One of the skillsets that I acquired in my career as an architect includes knowing my way around a bunch of software programs, including the Adobe Creative Suite. So when it came to digitizing watercolor paintings for my free monthly wallpapers, figuring out a process was pretty straightforward. I got a few questions on instagram about how I digitize watercolor paintings. For those people that are just figuring this out and are less familiar with the software programs - I hope this is helpful!
This blog post will cover the process for how I digitize a simple watercolor painting. Please note that the following instructions assume you know the basics of getting around in Adobe Photoshop (like the essential tools and user interface). Alright, let’s get started!
First things first: Guess what? No scanner required!
I think most people (myself included) assume that you need a scanner to digitize your watercolor. I have a document scanner (one of those that takes one sheet at a time) and did some research on the best scanner for artwork - thinking I MIGHT need to get one. But then I ran across people suggesting just using a camera (digital SLR is best). In fact, when I was going down the rabbit hole of researching this topic, I came across a common problem that scanners pick up a lot of the watercolor paper texture - which might be undesirable. Meanwhile, taking a hi-res photo actually helps minimize this texture.
Tools/Software You’ll Need
- Your art
- Camera: a digital camera that takes high-resolution raw files is best, but an iphone would work too. Just keep in mind that starting with a raw file will give you more control over the photo/image quality
Selecting Art to Digitize for the First Time
I’m using a watercolor piece I made for the 100 day project I’m participating in (over on insta), but the same basic rules apply to florals, fruit, or whatever you are painting. The difference will be in the amount of clean up time if the artwork is intricate or there are areas of subtle contrast. See below section "Tricky Areas" for an example of what I'm talking about here.
If you’re testing this out for the first time, I would suggesting picking something simple like basic shapes without too many intricate details and edges.
STEP 1: Photograph your Art
- Take a photograph of your art flat on the ground or taped up to a wall.
- Natural, indirect light is best. For example, next to a big window when the sun is NOT shining directly inside. I like to take my photos flat on the floor next to the sliding glass door to the yard.
- Be careful not to over-expose the photograph. Resist the urge to take a photo that is too bright. If you over-expose the picture then the areas that are too bright will be more difficult to work with in the software programs.
- Import your photograph into Adobe Lightroom (if raw file) or Adobe Photoshop.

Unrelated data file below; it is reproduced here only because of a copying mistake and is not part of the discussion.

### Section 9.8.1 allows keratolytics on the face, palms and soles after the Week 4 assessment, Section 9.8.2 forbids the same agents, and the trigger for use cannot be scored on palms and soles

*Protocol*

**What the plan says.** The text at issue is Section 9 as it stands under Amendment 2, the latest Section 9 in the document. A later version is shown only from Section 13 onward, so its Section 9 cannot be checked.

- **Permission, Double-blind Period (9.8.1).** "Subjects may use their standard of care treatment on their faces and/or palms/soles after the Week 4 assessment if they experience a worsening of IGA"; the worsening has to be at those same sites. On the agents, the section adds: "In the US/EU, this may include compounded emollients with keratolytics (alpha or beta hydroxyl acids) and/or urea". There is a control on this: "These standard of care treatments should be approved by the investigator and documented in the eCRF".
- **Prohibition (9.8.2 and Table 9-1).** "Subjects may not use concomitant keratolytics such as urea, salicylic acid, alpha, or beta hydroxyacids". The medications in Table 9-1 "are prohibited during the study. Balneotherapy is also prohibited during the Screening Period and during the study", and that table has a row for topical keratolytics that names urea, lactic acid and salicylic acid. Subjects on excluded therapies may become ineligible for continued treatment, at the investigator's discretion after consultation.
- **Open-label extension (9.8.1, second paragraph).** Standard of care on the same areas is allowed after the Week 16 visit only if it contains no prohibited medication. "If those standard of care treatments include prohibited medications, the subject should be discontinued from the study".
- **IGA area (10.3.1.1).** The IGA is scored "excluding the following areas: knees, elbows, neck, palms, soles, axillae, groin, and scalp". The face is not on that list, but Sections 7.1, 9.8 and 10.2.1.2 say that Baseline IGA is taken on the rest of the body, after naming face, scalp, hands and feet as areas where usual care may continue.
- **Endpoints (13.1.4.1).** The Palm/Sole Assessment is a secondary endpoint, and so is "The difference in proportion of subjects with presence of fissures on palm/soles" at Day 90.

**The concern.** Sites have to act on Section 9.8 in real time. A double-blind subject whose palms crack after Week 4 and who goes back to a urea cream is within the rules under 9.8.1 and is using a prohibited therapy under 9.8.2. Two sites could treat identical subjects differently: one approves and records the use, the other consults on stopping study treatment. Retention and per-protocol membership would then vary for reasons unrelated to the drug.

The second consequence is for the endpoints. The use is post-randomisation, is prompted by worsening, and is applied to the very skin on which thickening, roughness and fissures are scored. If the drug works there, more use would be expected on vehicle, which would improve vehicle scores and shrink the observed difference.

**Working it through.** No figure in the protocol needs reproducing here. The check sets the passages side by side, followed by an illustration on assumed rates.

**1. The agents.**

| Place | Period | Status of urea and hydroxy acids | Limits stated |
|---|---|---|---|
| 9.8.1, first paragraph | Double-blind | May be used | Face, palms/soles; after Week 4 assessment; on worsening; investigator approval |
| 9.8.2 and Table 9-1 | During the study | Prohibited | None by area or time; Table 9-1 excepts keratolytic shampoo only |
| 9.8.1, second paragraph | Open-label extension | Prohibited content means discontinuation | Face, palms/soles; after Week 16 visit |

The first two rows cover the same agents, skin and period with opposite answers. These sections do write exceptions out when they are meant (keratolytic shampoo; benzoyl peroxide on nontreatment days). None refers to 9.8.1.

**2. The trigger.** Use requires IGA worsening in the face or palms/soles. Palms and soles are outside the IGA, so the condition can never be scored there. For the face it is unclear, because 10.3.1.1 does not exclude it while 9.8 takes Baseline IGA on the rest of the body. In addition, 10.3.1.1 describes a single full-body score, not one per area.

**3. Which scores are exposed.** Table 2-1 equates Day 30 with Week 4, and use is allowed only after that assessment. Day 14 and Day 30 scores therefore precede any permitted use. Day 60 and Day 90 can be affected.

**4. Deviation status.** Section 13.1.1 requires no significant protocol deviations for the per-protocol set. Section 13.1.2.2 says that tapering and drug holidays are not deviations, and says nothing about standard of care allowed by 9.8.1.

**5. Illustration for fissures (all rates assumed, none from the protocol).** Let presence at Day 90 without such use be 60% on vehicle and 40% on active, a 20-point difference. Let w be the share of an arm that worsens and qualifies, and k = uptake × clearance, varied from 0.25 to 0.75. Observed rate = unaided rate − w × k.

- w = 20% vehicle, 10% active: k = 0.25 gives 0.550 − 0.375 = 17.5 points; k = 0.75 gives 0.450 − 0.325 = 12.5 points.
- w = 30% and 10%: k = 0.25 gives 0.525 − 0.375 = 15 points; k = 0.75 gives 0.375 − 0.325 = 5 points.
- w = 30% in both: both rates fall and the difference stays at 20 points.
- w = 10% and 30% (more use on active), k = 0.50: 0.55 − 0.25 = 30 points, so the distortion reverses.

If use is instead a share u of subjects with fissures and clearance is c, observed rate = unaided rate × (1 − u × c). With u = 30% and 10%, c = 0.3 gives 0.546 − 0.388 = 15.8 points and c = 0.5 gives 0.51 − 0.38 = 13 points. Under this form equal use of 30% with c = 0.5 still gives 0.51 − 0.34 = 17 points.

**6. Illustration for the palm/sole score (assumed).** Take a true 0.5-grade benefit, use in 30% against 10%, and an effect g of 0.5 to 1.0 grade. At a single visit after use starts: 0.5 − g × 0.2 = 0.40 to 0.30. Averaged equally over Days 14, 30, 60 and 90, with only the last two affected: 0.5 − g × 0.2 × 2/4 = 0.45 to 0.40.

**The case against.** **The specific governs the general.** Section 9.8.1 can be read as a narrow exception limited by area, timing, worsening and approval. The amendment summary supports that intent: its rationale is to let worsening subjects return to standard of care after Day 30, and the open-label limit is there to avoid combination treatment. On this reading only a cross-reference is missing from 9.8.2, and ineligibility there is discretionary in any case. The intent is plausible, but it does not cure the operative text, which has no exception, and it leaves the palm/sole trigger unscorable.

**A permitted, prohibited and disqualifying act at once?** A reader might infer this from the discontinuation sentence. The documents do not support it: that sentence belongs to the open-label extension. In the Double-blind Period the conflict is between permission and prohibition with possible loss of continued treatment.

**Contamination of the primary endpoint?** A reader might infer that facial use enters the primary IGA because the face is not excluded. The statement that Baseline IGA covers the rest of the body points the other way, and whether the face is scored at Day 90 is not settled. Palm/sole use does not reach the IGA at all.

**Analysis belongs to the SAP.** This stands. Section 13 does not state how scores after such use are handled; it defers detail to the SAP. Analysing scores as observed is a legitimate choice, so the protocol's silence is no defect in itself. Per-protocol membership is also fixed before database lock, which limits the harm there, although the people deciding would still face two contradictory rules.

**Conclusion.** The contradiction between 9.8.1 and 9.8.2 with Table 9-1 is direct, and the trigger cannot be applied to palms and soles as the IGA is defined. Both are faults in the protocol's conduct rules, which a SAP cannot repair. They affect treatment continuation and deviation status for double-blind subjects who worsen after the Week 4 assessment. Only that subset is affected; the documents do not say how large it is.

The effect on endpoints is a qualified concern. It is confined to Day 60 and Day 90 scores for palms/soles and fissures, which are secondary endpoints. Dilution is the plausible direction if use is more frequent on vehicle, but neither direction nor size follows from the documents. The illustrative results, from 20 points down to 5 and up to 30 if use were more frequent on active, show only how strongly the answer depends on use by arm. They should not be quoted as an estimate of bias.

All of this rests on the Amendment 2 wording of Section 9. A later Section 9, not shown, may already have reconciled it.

STEP 2: Adjust/Prep the Photo
- Crop down the photo to isolate your artwork
- Adjust brightness, levels, etc. to your liking
- I do this in Lightroom using raw photo files because I have more control over the quality of the image. If you are using an iPhone camera, adjust these settings directly in Photoshop.
STEP 3: Photoshop Magic (and some detail work)
- Using the magic wand tool, select on the white area of your art. It should have selected all the connected white space around your art pretty well. I tend to find that a tolerance of 32 works well with pieces with a lot of contrast. If not, try lowering the tolerance to 28 and reselect.
- Once you are happy with your selection, press delete. Don’t worry you will see bits and pieces here and there that we will clean up in the next step.
- Look out for areas like the ones pictured below - where the contrast between paint and paper is low. This is where the magic wand selects pieces of your art and lumps them into the “white-space” category. You’ll want to use a tool (I like the lasso) to “unselect” these art areas from the white-space.
TIP: select the lasso tool and using your mouse, press OPTION/ALT button while drawing around the selection that is art
- At this point, I like to add a layer and fill it with black to use as a background when cleaning up the stray leftover spots. You can see what needs to be deleted and erased much easier. For large areas, you can draw a rectangle and just delete. For the smaller, detail work, I use the eraser tool.
Eraser tool tip: Click at Start Point, then Press + Hold Shift Key and Click at End Point.
- This erases in a straight line between the start and end points.
- If there are areas of your art that are enclosed (like the insides of these triangles) use the wand tool to select and delete these areas as well.
Step 4: Export + That's it!
Delete the black background or fill it with white (or whatever color you want) and you’re done!
Unless you want to go back and adjust any levels/brightness of the artwork, now that it is cleaned up. I personally like to delete the black fill layer and export as a PNG with a transparent background (the background should look like a small checkerboard) for use in other programs like Adobe Illustrator.
File > Save As > Select File Type: PNG
iPhone and Digital SLR Comparison
I know not everyone has access to a digital SLR, I tried this method using my iPhone 6s Plus (skipping Lightroom) for comparison. You can see below that the iPhone has more watercolor texture than the raw file. I think both look great without needing to use a scanner.
Obviously, this method is just what I have been using and is not necessarily the best or only way to do this! If you have any tips and tricks that you’d be willing to share with me, I’d love to know. I hope that this helps you if you’re just learning how to use some of these programs or digitize your artwork.
Thanks for reading! Good luck with digitizing your watercolors - let me know how it goes!